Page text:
Orovenator – not a diapsid, but close

I love to find errors in my work.
Those help patch the structure of the large reptile tree to make it stronger and more parsimonious.

Case in point
Orovenator (Early Permian, 289 mya) looked like a basal younginid. And it nested that way in the large reptile tree with the diapsid reconstruction provided by Reisz, Modesto and Scott (2011). They considered it the oldest diapsid after the appearance of Petrolacosaurus and Araeoscelis. They based their nesting on putting together the holotype (basically a rostrum and mandible with a gracile forked jugal) with the larger referred specimen (a skull roof with a narrow parietal indicating upper temporal fenestra, Fig. 1).

Unfortunately,
when you scale the referred specimen to the size of the holotype, the bones they both have in common don’t quite match up. So, a new reconstruction rebuilt from the in situ specimen was created (Fig. 1) and rescored for only those traits.

Figure 1. Orovenator (holotype on right) along with the larger referred specimen (on left, and scaled down to the size of the holotype above right). Arrows point to mismatches.

Figure 1. Orovenator (holotype on right) along with the larger referred specimen (on left, and scaled down to the size of the holotype above right). Arrows point to mismatches. The referred specimen had upper themporal fenestrae. Analysis indicates that the holotype did not.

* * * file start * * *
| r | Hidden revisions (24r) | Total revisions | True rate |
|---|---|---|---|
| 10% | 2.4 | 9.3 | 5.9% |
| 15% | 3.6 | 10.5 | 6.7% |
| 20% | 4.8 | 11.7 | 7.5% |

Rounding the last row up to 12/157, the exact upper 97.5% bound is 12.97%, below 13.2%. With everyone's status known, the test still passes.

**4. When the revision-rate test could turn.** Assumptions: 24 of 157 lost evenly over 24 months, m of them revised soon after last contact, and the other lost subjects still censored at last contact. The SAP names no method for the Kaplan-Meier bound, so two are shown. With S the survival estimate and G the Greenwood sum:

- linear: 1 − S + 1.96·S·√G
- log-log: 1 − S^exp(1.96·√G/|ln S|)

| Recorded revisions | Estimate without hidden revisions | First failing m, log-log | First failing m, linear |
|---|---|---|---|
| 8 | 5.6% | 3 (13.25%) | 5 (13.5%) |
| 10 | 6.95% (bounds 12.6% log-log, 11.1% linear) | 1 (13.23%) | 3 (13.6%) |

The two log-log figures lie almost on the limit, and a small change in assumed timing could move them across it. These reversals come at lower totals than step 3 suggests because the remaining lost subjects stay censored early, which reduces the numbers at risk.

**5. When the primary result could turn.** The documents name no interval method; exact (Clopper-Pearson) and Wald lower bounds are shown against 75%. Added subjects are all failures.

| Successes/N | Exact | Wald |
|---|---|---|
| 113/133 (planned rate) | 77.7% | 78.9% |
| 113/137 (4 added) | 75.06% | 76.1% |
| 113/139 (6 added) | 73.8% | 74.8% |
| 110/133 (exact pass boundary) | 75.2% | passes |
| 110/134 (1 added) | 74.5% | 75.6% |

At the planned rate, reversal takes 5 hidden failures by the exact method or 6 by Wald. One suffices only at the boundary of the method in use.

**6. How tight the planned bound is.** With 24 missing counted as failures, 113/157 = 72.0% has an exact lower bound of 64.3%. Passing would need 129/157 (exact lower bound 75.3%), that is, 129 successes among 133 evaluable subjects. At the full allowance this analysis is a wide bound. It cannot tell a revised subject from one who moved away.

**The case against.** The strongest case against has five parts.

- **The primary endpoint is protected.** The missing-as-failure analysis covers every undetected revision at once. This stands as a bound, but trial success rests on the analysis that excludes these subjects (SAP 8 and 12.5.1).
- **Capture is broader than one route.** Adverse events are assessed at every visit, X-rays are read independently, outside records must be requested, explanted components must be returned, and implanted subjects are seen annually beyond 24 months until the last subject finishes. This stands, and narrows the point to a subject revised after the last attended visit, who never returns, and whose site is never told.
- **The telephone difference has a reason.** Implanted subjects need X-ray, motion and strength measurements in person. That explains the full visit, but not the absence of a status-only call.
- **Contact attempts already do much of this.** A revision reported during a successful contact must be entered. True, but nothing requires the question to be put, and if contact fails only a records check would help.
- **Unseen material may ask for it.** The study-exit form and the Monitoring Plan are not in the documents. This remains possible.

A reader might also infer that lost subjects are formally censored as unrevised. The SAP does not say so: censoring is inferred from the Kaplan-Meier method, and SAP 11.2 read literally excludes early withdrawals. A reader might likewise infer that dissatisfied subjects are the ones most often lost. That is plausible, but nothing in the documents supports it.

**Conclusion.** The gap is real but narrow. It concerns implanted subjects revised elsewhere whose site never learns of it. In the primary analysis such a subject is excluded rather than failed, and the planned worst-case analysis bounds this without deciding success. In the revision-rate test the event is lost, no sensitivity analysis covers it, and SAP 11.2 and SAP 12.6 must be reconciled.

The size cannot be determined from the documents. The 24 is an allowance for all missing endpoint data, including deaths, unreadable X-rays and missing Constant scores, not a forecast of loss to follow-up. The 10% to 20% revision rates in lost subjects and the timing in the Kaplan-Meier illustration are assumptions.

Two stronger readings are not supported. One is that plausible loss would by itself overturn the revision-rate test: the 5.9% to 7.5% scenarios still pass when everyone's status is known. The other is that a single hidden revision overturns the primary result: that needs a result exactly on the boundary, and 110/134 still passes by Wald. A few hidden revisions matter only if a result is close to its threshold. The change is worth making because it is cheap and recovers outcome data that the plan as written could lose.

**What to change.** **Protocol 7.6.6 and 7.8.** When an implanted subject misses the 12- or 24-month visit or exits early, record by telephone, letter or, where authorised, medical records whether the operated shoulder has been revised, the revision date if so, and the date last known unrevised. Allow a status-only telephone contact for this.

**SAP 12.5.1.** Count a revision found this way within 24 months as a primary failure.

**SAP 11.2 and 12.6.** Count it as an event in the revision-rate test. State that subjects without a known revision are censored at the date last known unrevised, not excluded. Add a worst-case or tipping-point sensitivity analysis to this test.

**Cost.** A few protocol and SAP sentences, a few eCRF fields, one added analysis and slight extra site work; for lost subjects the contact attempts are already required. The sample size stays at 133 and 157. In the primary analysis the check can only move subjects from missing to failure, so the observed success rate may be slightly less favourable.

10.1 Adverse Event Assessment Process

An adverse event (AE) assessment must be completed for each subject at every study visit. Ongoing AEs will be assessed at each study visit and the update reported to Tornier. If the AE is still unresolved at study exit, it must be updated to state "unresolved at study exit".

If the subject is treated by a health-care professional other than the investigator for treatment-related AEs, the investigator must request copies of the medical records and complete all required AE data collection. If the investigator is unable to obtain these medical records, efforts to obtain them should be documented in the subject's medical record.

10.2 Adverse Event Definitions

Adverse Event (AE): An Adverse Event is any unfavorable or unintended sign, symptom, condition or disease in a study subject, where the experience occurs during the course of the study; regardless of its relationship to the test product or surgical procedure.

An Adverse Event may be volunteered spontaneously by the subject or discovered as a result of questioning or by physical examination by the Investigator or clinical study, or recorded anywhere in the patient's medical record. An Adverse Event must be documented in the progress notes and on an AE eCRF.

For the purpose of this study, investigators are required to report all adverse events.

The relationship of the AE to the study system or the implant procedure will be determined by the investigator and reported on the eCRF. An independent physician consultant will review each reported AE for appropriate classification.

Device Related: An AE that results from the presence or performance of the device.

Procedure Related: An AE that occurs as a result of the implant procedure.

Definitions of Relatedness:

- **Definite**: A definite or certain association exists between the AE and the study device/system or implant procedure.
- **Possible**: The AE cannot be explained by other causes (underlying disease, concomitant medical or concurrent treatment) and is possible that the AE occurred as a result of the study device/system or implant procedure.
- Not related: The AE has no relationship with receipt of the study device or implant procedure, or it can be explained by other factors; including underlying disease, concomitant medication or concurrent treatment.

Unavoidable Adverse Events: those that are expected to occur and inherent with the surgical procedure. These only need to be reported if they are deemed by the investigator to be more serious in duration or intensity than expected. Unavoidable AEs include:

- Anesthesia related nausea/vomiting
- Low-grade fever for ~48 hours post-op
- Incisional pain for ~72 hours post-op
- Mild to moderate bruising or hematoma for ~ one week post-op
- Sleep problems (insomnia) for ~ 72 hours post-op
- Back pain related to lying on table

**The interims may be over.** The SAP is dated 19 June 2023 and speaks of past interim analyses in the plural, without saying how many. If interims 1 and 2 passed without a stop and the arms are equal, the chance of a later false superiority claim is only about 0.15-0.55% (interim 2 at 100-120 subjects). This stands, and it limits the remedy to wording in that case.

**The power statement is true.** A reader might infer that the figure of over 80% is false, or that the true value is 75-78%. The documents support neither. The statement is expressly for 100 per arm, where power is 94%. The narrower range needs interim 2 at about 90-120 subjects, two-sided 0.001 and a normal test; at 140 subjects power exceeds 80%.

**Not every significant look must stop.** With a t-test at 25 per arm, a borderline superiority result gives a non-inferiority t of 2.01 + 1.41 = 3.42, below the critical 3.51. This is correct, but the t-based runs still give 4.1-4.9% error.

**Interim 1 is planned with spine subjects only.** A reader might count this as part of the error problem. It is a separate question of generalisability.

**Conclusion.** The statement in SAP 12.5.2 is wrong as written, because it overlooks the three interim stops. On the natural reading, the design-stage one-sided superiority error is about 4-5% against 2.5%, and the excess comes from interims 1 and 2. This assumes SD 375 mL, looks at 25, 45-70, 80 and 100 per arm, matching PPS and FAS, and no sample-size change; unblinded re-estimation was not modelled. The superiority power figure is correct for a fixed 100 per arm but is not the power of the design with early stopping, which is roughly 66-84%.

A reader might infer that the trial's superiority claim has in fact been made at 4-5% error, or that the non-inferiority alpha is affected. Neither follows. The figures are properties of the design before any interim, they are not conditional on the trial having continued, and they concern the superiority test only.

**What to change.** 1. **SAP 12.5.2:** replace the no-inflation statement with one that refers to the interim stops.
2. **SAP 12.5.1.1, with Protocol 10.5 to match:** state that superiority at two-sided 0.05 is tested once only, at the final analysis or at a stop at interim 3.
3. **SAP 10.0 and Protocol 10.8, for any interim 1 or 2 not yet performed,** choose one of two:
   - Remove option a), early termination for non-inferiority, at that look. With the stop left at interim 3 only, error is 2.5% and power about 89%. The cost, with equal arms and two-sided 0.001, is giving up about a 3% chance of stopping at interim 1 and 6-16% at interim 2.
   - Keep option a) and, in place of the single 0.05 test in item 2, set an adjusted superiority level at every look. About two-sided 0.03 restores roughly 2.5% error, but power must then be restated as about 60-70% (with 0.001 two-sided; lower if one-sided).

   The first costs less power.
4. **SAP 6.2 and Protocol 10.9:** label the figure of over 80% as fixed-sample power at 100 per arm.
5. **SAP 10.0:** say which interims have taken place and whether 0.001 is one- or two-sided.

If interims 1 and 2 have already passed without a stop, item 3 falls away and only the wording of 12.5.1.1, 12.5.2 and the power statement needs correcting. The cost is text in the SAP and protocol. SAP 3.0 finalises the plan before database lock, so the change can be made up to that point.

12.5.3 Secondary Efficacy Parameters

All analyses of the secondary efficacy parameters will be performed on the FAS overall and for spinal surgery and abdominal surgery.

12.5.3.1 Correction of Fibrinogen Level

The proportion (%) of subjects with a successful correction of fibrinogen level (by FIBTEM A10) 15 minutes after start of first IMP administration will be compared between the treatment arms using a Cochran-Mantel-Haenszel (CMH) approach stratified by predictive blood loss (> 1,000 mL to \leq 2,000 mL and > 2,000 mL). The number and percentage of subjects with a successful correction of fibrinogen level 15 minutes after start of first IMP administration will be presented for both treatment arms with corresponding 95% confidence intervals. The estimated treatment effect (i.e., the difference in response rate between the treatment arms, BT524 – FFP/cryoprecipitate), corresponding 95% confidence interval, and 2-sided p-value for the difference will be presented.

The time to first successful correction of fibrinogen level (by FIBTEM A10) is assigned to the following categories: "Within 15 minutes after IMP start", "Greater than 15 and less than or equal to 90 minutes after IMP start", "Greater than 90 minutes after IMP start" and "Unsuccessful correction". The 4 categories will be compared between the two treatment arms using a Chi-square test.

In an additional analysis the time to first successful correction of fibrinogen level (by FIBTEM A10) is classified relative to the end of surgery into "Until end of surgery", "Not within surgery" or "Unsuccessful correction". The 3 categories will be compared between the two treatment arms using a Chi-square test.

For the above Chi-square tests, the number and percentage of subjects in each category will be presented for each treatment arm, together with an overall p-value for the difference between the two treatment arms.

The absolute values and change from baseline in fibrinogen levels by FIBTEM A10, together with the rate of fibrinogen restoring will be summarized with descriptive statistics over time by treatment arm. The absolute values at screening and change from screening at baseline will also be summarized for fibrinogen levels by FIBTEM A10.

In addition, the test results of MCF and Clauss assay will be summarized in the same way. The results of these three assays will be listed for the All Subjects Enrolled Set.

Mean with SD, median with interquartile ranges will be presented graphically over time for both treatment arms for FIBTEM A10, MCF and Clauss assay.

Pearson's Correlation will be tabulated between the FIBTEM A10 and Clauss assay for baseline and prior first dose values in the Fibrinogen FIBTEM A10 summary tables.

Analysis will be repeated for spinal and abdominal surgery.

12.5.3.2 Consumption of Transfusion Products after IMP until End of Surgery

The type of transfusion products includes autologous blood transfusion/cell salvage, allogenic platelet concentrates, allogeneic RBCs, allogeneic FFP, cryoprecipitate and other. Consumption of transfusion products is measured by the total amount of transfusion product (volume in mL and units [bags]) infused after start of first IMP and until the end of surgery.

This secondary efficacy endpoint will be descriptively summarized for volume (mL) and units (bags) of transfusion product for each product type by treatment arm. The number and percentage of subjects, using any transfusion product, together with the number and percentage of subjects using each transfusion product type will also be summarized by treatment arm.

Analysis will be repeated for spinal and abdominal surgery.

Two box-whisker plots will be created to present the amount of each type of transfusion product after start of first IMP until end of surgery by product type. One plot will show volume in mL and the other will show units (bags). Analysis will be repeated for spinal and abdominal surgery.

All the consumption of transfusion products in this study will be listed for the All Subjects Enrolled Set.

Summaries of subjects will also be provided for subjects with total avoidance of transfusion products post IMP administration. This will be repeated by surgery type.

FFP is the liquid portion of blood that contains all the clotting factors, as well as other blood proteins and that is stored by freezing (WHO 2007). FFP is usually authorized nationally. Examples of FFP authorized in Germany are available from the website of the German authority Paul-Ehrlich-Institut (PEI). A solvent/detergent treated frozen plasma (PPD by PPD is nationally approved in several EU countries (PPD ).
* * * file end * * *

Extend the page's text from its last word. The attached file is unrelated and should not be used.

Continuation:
Analysis now indicates that Orovenator and Archaeovenator (Fig. 2) were sister taxa and the latter does not have upper temporal fenestra — but it’s on the line toward basal diapsids. So, credit goes to Reisz, Modesto and Scott (2011) for that. Unfortunately they did not mention Archaeovenator (Reisz and Dilkes 2003) in their analysis, but considered it a small synapsid. In the large reptile tree both are indeed synapsids, but outside the synapsid clade leading to therapsids. Orovenator and Archaeovenator were proto-diapsids.

Figure 2. Archaeovenator, a sister to Orovenator, is a protodiapsid.

Figure 2. Archaeovenator, a sister to Orovenator, is a protodiapsid.

Both of these taxa share a very large naris, a concave rostrum, a gracile jugal, a large orbit and tiny teeth. Longo-torsoed Archaeovenator provides clues as to the post-crania of Orovenator.

So what about that referred specimen?
It’s probably a large diapsid, a descendant of a member of the Eudibamus/ Petrolacosaurus clade both from the Early Permian and Late Carboniferous respectively.

This exercise 
adds further evidence to the dictum that it’s potentially dangerous to score taxa with more than one specimen. Building a chimaera can lead to nesting mistakes.

References
Reisz RR and Dilkes DW 2003. Archaeovenator hamiltonensis, a new varanopid from the upper carboniferous of Kansas. Canadian Journal of Earth Science 40: 667-678.
Reisz RR, Modesto SP and Scot DMT 2011. A new Early Permian reptile and its significance in early diapsid evolution. Proceedings of the Royal Society, London B

wiki/Archaeovenator

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